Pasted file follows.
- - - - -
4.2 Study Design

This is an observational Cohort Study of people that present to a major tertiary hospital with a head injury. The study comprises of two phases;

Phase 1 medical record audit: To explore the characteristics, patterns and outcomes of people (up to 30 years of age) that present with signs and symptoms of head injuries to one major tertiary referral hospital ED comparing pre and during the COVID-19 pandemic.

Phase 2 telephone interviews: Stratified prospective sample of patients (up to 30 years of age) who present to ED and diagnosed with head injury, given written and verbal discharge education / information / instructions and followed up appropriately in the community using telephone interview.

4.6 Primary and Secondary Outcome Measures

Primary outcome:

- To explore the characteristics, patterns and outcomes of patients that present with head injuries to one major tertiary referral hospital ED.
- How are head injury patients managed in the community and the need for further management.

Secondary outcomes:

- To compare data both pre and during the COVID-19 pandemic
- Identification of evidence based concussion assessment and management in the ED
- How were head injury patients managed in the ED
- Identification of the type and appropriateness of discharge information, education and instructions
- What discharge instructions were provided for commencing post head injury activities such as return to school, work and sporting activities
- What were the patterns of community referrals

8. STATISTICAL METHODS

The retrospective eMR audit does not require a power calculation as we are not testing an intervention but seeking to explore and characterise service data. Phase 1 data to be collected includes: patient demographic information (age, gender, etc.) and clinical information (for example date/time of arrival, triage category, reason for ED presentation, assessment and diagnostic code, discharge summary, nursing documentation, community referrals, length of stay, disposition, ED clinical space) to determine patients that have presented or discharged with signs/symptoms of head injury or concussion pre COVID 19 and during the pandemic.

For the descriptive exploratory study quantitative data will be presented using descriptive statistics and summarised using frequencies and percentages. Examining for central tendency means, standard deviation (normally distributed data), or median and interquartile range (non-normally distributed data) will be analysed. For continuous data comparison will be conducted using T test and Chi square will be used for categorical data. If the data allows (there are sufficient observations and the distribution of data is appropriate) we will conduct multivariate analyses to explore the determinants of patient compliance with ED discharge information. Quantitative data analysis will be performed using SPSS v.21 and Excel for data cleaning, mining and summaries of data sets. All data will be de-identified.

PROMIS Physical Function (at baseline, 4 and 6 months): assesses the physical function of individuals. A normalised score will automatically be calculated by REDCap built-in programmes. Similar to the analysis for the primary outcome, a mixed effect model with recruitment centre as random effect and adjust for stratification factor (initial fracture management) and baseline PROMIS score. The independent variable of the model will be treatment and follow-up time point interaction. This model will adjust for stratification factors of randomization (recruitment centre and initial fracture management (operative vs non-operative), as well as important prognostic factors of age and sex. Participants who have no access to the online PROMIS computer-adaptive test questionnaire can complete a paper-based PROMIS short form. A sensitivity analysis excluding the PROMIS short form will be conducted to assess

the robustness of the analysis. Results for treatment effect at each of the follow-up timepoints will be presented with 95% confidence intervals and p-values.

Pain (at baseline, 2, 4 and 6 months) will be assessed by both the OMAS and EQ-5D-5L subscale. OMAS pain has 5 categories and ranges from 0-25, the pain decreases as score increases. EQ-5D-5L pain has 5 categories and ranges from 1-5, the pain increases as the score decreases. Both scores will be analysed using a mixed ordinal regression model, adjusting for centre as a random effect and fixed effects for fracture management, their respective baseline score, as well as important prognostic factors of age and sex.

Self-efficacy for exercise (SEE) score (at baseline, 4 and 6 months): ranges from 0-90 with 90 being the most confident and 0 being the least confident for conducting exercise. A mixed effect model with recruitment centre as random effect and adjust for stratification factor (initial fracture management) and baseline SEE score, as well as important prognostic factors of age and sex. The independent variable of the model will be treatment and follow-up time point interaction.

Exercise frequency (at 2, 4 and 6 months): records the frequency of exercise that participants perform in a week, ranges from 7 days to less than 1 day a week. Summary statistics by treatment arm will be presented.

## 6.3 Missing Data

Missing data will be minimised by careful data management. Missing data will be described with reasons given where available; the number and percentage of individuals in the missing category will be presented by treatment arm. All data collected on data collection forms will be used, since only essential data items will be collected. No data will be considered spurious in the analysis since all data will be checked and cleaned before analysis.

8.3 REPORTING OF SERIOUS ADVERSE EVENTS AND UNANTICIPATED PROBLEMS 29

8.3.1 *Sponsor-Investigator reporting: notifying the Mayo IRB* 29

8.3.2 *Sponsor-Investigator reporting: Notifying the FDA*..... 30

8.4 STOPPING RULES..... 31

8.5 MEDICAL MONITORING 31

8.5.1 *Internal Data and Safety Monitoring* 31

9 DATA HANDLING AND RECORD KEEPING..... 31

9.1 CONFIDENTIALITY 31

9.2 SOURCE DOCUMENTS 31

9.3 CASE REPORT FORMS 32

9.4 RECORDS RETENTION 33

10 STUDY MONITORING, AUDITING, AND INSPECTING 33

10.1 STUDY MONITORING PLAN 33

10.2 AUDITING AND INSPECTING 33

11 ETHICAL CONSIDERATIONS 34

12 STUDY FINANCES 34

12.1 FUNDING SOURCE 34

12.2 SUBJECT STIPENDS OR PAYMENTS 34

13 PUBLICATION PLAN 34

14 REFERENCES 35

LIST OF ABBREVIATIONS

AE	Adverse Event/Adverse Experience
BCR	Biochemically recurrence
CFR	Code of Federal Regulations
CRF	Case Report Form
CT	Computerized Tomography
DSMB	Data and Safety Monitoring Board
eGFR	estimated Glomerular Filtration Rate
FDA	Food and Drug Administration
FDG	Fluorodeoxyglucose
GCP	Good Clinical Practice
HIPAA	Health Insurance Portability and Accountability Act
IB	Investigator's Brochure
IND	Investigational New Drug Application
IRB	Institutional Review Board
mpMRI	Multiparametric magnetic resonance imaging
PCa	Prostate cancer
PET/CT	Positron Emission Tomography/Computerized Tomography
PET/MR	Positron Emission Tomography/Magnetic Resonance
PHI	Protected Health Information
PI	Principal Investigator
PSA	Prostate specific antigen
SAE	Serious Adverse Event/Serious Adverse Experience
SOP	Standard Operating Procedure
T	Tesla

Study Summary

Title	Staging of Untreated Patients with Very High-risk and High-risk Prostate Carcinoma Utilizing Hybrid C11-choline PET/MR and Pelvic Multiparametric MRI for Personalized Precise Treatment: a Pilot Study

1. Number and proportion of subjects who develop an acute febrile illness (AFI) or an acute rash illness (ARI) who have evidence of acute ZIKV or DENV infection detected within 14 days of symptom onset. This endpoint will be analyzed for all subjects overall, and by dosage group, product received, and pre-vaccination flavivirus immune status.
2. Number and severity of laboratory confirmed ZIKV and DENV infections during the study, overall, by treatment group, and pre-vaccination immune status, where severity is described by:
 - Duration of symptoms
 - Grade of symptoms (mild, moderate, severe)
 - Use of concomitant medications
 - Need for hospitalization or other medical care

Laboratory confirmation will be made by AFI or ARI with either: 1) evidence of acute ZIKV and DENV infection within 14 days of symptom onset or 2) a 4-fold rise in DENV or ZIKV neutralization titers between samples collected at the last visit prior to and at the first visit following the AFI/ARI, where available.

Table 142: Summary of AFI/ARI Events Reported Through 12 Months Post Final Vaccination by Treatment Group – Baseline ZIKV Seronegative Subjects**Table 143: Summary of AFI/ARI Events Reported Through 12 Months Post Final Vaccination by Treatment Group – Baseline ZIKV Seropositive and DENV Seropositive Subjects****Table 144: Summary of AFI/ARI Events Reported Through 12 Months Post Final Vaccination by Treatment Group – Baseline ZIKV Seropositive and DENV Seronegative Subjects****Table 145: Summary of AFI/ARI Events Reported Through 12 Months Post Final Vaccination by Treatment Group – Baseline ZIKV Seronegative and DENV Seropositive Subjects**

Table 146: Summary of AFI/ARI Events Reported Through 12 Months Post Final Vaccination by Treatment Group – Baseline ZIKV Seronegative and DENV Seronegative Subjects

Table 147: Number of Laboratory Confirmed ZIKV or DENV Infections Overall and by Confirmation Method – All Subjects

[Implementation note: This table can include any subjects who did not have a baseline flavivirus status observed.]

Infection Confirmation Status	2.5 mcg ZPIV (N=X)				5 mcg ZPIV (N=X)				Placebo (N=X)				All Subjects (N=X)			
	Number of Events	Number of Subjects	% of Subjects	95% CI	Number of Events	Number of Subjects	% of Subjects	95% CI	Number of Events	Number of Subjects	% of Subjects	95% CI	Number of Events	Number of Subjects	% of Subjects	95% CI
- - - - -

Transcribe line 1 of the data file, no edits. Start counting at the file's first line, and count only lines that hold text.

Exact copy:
4.2 Study Design